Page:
Original Film Language: English
Production Companies: Juno Pix, New Line Cinema, Cecchi Gori Pictures
Two homicide detectives are on a desperate hunt for a serial killer whose crimes are based on the "seven deadly sins" in this dark and haunting film that takes viewers from the tortured remains of one victim to the next. The seasoned Det. Sommerset researches each sin in an effort to get inside the killer's mind, while his novice partner, Mills, scoffs at his efforts to unravel the case.

Cast Se7en

  • Brad Pitt
  • Role: Detective David Mills
  • Morgan Freeman
  • Role: Detective Lt. William Somerset
  • Gwyneth Paltrow
  • Role: Tracy Mills
  • John C. McGinley
  • Role: California
  • R. Lee Ermey
  • Role: Police Captain
  • Richard Roundtree
  • Role: Dist. Atty. Martin Talbot
  • Richard Schiff
  • Role: Mark Swarr
  • Julie Araskog
  • Role: Mrs. Gould
  • Mark Boone Junior
  • Role: Greasy F.B.I. Man
  • John Cassini
  • Role: Officer Davis
  • Reg E. Cathey
  • Role: Dr. Santiago
  • Peter Crombie
  • Role: Dr. O'Neill
  • Hawthorne James
  • Role: George, Library Night Guard
  • Michael Massee
  • Role: Man in Booth at Massage Parlor
  • Leland Orser
  • Role: Crazed Man in Massage Parlor
  • Richard Portnow
  • Role: Dr. Beardsley
  • Daniel Zacapa
  • Role: Detective Taylor
  • Alfonso Freeman
  • Role: Fingerprint Technician
  • Harris Savides
  • Role: 911 Operator
  • Andrew Kevin Walker
  • Role: Dead Man
  • Richmond Arquette
  • Role: Delivery Man
  • Pamala Tyson
  • Role: Thin Vagrant
  • Emily Wagner
  • Role: Detective Sara
  • Shannon Wilcox
  • Role: Woman Cop Behind Desk
  • George Christy
  • Role: Workman at Door of Somerset's Office
  • Endre Hules
  • Role: Cab Driver
  • William Davidson
  • Role: First Guard at the Library
  • Bob Collins
  • Role: Second Guard at the Library
  • Dominique Jennings
  • Role: TV News Reporter
  • Allan Kolman
  • Role: First Forensic Man in the Law Office
  • Gene Borkan
  • Role: Eli Gould - Greed Victim
  • Mario Di Donato
  • Role: Fingerprint Forensic Man in Law Office
  • Harrison White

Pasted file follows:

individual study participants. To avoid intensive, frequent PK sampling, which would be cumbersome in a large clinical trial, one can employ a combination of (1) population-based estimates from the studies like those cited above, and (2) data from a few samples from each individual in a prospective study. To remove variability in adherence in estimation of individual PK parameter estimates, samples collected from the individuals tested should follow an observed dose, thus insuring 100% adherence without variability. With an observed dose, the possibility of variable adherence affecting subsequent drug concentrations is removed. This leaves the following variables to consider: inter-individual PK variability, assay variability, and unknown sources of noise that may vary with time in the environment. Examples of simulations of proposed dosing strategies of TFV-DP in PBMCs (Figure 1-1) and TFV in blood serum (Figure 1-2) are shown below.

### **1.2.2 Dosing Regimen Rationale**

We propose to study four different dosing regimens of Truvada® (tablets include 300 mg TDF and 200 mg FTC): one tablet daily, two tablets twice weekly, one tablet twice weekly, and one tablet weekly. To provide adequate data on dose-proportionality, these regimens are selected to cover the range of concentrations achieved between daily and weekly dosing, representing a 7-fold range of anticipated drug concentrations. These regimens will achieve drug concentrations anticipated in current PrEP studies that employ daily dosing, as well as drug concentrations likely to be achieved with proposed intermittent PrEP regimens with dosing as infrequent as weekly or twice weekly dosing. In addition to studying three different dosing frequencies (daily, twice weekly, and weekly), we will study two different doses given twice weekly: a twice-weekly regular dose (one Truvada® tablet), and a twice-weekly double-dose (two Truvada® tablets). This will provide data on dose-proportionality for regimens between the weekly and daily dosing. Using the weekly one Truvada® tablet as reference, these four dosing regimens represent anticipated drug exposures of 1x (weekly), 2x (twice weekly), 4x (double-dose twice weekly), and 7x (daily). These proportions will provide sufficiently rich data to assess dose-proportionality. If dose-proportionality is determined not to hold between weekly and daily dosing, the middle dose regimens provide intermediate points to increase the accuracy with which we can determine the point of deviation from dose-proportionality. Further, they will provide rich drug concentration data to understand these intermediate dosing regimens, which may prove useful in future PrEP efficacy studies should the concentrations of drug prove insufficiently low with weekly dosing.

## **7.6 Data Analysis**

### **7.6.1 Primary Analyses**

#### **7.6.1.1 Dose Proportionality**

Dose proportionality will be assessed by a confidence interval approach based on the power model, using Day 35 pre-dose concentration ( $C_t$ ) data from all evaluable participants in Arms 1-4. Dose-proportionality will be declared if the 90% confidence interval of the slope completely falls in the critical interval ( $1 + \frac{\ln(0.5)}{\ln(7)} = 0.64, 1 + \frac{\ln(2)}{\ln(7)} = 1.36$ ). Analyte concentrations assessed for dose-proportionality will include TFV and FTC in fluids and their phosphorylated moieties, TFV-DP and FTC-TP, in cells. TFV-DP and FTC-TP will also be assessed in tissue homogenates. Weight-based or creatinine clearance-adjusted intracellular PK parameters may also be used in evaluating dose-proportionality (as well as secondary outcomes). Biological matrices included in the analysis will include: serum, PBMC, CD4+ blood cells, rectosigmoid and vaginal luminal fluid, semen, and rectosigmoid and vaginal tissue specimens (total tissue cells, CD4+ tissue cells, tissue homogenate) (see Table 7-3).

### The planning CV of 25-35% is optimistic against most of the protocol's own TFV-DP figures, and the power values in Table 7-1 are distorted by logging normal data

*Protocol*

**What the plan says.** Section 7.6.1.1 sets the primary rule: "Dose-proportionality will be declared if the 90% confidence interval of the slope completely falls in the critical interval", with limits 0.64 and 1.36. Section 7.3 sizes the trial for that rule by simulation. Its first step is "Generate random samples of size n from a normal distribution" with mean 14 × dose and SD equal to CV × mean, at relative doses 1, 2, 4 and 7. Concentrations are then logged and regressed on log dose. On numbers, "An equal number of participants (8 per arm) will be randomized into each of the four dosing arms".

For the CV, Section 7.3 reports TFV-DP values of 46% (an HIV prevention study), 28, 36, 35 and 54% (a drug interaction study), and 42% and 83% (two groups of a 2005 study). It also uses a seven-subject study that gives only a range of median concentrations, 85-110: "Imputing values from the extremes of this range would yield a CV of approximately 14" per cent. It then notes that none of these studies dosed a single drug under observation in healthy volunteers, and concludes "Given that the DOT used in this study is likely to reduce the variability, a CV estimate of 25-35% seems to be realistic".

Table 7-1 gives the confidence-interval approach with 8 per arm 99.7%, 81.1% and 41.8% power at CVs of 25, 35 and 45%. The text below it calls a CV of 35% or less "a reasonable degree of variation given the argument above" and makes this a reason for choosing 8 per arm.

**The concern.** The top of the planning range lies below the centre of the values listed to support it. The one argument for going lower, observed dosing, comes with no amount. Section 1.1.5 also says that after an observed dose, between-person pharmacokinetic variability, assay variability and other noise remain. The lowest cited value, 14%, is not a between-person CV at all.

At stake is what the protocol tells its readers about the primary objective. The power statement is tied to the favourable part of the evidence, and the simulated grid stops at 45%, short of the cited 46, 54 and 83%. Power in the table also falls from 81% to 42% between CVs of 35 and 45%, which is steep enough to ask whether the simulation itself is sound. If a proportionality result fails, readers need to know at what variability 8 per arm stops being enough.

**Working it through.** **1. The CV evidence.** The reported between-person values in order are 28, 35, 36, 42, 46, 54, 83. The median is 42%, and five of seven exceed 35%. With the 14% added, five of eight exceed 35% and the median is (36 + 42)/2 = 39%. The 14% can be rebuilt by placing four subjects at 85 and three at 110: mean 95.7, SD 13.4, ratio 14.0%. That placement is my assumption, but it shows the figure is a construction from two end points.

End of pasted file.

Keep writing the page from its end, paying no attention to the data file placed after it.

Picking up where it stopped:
• Role: Cop on SWAT Team
  • Bob Stephenson
  • Role: Cop on SWAT Team
  • Michael Reid MacKay
  • Role: Victor - Sloth Victim
  • Lennie Loftin
  • Role: Policeman Who Takes Statement from Vagrant
  • Martin Serene
  • Role: Wild Bill
  • David Correia
  • Role: First Cop at Massage Parlor
  • Lexie Bigham
  • Role: Sweating Cop at Massage Parlor
  • Evan Mirand
  • Role: Paramedic at Massage Parlor
  • Paul Eckstein
  • Role: Paramedic at Massage Parlor
  • Rachel Flanagan
  • Role: Additional 911 Operator
  • Heidi Schanz
  • Role: Pride Victim
  • Brian Evers
  • Role: Duty Sergeant
  • James Deeth
  • Role: Helicopter Pilot
  • Charles A. Tamburro
  • Role: SWAT Helicopter Pilot
  • Charles S. Dutton
  • Role: Cop (uncredited)
  • Arthur Max
  • Role: Man in Library (uncredited)
  • Kevin Spacey
  • Role: John Doe

Trailer Se7en

So too is the story of Se7en. John Doe, the man with no identity, is quietly waging war against the apathy of society. He sees a city of people that are rotting in their own filth, and are too weak to care. Unlike D-Fense, Doe cannot allow himself to become a part of this society. He makes great pains to rid himself of any identifying marks that society would impress upon him (including his own fingerprints). For, Doe believes he is on a mission to “turn each sin against the sinner.” We see again that the stories slowly shift to a man-against-himself scenario. Doe realizes that the penultimate sin is one which he himself commits (Envy). Likewise, D-Fens is a small part of the machine, that which he so loathes. These two characters — in struggling with nature — are warring themselves.

John Doe: “What sick ridiculous puppets we are, and what gross little stage we dance on; not a care in the world. Not knowing that we are nothing. We are not what was intended.
D-Fens: “I’m the bad guy? How did that happen?”

The society we comprise simultaneously imprisons us, if we allow it. It has a way of making us lifeless. We would do good to heed the warnings of John Doe and D-Fens: wake up.